‘The Things They Carried’ a book you should carry
For those of you who did not see my introductory column, you should know I’m an avid reader. So on this Veterans Day, don’t be surprised that I’m going to suggest you read a book.
“The Things They Carried” was written by Tim O’Brien, an excellent writer who served in Vietnam and who doesn’t play tricks. And for those of you who did see my introductory column, you know I like that.
The book was originally published in 1990, but was reissued in 2009 and has been making its rounds in high school and college English classes more and more. For good reason.
“The Things They Carried” is a collection of related stories — not quite chapters in a novel, yet not quite a collection of separate short stories. Many of the stories draw on O’Brien’s own experiences in the war, and he narrates most of them, yet, as he insists throughout the book, the stories are fictional. But then, that’s not quite right. It might be more accurate to say these stories blend reality and fiction, which is one reason English professors are interested in it.
The book is as much about telling (and writing) war stories as it is about war. I’m not analyzing here: One of the stories is actually titled “How to Tell a True War Story.” Several of the stories can even be considered examples of metafiction, a genre that can essentially be summed up as fiction that knows it’s fiction.
Let me explain. One story, “Speaking of Courage,” is directly followed by another section, “Notes,” which details how “Speaking of Courage” is fictional.
It’s not as strange as it sounds. Once you’re in it, you’re in it, and the movement of the stories makes you forget about the oddities.
If you do end up dipping into this book, and you read the first story (”The Things They Carried”) and don’t like it, don’t stop. Keep going. A few people have told me they didn’t like the title story so much, but after that they loved what they read.
The reason, I guess, is that in the first story O’Brien uses a lot of technical terms that may put off some readers. The other reason is that it reads the most like a short story, and least like a memoir, as some of the other stories do.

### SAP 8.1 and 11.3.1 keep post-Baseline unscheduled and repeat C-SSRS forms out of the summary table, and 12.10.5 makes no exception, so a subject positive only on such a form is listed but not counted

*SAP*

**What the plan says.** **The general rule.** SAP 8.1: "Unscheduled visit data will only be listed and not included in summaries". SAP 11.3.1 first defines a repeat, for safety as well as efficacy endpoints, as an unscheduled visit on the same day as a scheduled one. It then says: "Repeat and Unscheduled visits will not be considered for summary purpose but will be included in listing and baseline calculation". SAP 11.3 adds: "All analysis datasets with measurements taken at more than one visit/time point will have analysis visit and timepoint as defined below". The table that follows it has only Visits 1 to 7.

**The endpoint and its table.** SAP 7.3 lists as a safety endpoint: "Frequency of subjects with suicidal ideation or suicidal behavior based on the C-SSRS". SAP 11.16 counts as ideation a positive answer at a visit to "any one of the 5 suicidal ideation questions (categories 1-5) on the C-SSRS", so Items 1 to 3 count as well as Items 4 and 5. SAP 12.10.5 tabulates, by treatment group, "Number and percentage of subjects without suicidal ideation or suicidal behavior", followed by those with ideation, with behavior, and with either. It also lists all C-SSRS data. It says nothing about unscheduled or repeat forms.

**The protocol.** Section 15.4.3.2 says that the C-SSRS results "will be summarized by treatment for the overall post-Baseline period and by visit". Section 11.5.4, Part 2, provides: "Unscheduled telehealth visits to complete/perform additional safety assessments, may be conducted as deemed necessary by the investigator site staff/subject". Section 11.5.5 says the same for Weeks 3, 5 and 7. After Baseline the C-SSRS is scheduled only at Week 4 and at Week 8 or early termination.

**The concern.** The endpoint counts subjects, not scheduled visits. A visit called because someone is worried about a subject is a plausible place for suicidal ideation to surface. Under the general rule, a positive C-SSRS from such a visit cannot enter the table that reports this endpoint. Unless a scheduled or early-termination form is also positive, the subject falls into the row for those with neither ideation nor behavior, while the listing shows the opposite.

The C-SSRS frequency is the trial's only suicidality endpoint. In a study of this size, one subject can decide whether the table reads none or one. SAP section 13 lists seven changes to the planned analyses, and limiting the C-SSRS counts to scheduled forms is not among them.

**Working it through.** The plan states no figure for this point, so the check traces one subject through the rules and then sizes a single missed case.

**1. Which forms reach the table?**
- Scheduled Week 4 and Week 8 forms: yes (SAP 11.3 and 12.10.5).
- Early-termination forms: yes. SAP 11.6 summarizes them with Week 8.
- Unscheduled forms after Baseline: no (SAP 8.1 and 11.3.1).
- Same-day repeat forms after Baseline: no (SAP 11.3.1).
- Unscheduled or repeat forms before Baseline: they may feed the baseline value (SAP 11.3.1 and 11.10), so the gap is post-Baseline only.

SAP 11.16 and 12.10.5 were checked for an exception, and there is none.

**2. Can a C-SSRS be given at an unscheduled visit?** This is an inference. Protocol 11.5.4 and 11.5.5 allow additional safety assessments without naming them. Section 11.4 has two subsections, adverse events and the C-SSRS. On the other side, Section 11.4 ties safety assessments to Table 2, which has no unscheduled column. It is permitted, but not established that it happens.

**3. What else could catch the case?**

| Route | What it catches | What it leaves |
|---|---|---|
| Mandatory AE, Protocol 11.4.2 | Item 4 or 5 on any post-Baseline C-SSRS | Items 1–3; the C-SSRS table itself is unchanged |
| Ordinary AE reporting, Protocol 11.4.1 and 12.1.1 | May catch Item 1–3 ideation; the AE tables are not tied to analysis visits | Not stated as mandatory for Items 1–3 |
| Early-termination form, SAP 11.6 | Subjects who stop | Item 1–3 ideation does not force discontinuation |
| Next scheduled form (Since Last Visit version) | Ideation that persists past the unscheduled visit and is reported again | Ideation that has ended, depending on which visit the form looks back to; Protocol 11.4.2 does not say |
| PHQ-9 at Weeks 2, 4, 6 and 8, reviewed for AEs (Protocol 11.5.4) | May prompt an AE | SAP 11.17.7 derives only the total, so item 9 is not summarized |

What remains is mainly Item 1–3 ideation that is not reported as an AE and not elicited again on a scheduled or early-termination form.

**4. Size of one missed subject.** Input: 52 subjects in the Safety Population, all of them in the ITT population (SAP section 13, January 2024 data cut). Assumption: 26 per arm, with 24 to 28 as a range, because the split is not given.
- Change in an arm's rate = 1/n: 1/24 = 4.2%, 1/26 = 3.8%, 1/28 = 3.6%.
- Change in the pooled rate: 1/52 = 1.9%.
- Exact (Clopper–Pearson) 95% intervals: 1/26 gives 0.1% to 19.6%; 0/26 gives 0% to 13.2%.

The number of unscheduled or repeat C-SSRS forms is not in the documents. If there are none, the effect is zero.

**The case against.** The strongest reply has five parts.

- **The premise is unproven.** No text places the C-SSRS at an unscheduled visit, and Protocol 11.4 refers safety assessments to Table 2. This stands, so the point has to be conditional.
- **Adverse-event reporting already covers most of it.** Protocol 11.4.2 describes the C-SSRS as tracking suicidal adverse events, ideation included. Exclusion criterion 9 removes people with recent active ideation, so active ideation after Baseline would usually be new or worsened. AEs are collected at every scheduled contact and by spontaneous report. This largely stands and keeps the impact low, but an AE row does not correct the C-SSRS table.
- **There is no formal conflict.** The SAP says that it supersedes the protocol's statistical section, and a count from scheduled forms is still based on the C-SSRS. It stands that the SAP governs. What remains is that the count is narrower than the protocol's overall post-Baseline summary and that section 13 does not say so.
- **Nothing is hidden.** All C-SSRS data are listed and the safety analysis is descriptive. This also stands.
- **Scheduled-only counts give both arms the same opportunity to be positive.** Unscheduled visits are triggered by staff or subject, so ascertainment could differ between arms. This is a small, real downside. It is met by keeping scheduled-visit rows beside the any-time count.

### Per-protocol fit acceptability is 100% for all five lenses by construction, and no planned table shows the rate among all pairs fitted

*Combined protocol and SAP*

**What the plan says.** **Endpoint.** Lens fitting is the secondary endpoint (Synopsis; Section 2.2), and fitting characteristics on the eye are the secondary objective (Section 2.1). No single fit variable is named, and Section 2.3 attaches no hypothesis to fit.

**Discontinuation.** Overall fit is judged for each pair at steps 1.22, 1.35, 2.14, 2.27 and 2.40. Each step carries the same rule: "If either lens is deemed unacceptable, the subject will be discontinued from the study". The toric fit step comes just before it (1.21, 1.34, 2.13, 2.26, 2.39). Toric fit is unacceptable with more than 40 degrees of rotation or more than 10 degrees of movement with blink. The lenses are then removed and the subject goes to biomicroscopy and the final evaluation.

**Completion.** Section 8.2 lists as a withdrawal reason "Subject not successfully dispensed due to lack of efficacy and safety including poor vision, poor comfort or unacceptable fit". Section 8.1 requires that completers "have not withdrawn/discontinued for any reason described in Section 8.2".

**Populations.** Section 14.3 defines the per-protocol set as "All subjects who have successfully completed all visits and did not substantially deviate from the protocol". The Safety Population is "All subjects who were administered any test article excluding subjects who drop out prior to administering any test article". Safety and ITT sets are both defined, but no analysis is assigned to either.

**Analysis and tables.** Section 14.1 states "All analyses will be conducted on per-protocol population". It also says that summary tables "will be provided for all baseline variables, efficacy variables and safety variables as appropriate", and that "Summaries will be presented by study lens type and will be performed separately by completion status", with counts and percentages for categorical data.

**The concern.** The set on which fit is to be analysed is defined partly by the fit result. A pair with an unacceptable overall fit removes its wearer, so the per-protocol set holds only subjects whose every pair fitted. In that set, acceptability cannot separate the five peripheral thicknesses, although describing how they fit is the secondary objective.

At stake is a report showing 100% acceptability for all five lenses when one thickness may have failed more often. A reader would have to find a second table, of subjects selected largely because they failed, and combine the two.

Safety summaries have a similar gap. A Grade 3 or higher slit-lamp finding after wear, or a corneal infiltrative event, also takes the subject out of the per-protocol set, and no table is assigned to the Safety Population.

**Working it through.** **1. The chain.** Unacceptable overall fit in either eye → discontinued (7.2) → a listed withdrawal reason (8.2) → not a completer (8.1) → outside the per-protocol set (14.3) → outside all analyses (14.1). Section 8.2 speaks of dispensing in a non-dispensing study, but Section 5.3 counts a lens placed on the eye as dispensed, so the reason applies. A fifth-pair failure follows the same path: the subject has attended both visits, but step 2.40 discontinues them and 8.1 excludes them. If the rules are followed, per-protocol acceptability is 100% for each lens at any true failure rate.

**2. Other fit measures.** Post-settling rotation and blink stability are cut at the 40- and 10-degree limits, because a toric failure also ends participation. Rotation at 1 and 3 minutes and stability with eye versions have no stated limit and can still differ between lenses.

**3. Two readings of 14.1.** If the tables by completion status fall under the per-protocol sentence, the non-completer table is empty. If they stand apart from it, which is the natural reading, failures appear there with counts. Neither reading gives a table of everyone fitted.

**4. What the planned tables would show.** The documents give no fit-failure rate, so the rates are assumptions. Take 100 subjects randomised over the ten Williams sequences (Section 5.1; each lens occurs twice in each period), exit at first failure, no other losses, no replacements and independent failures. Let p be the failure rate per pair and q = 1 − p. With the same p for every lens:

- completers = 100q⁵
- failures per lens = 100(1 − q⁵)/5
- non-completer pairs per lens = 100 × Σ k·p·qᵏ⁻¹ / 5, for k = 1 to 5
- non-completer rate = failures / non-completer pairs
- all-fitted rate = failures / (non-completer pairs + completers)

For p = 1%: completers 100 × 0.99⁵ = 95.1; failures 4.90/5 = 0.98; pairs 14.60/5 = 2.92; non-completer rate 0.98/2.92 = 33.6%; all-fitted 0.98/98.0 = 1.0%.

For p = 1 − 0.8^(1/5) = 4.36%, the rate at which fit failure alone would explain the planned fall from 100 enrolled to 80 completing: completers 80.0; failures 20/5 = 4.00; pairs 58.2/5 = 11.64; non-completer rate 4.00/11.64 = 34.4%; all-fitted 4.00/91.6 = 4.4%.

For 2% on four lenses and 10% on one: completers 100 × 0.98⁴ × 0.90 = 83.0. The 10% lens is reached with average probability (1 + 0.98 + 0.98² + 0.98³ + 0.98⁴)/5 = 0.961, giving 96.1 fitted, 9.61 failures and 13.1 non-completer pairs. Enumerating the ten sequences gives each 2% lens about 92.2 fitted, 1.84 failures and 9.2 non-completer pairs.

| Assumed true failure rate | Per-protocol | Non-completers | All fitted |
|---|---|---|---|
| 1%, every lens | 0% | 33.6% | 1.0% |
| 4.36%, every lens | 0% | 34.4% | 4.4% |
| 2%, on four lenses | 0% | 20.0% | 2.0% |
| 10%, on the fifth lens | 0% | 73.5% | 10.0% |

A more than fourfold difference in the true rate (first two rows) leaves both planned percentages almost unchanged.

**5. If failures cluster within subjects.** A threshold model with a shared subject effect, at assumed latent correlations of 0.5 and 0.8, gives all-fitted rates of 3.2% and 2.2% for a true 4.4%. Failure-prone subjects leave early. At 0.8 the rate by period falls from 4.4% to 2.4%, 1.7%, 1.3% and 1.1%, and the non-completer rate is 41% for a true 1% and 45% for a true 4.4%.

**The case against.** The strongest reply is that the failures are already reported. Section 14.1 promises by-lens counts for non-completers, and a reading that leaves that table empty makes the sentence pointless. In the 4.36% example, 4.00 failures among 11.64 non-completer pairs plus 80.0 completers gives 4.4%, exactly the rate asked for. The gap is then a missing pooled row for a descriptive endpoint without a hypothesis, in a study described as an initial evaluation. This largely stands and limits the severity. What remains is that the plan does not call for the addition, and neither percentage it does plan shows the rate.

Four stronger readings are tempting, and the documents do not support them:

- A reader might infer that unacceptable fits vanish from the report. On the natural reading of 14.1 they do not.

There’s something about a memoir that excites people, as though we can’t read anything anymore unless it really happened. O’Brien touches on that, too.
In the story “Good Form,” he notes the distinction between story-truth and happening-truth. Story-truth is the truth we gather from fiction, and it’s often more emotional than happening-truth, which is truth we gain from facts.
He says story-truth can be truer than happening-truth because the emotions we feel as a result of a story are sometimes truer than what we feel when reading facts. Stories allow us to come closer to the truth of events than if, say, we read about the Vietnam War in a textbook, or even a substandard memoir.
This collection has a few very important things to teach readers about storytelling and stories in general, one being that most stories, at heart, are love stories. That’s not to say that every story is a gushy romance, just that love is an important part of human existence and is one of the most important motivational factors in our decision-making processes.
Consequently, love shows up a lot, even subtly, in stories, which generally concern themselves with human existence and how we relate to one another.
But in the end, these are just great stories written by a guy who was there. He wasn’t the most courageous soldier, and he had his doubts about being there, so if you want to read a memoir of a very decorated soldier written by a ghostwriter whose only notion of war comes from a textbook, then this isn’t the book for you.
I’ll say it another way.
If you want to read stories that make generalizations like “war is hell,” don’t read this book. But if you want to read a book that makes you feel that generalization in your gut, and at the same time explains why “war is hell” doesn’t quite get at the indisputable fact that, indeed, war is hell, then read this book.
— Robbie Hargett is a reporter for The Mountain Press. Call 428-0748, ext. 218 or e-mail to email@example.com.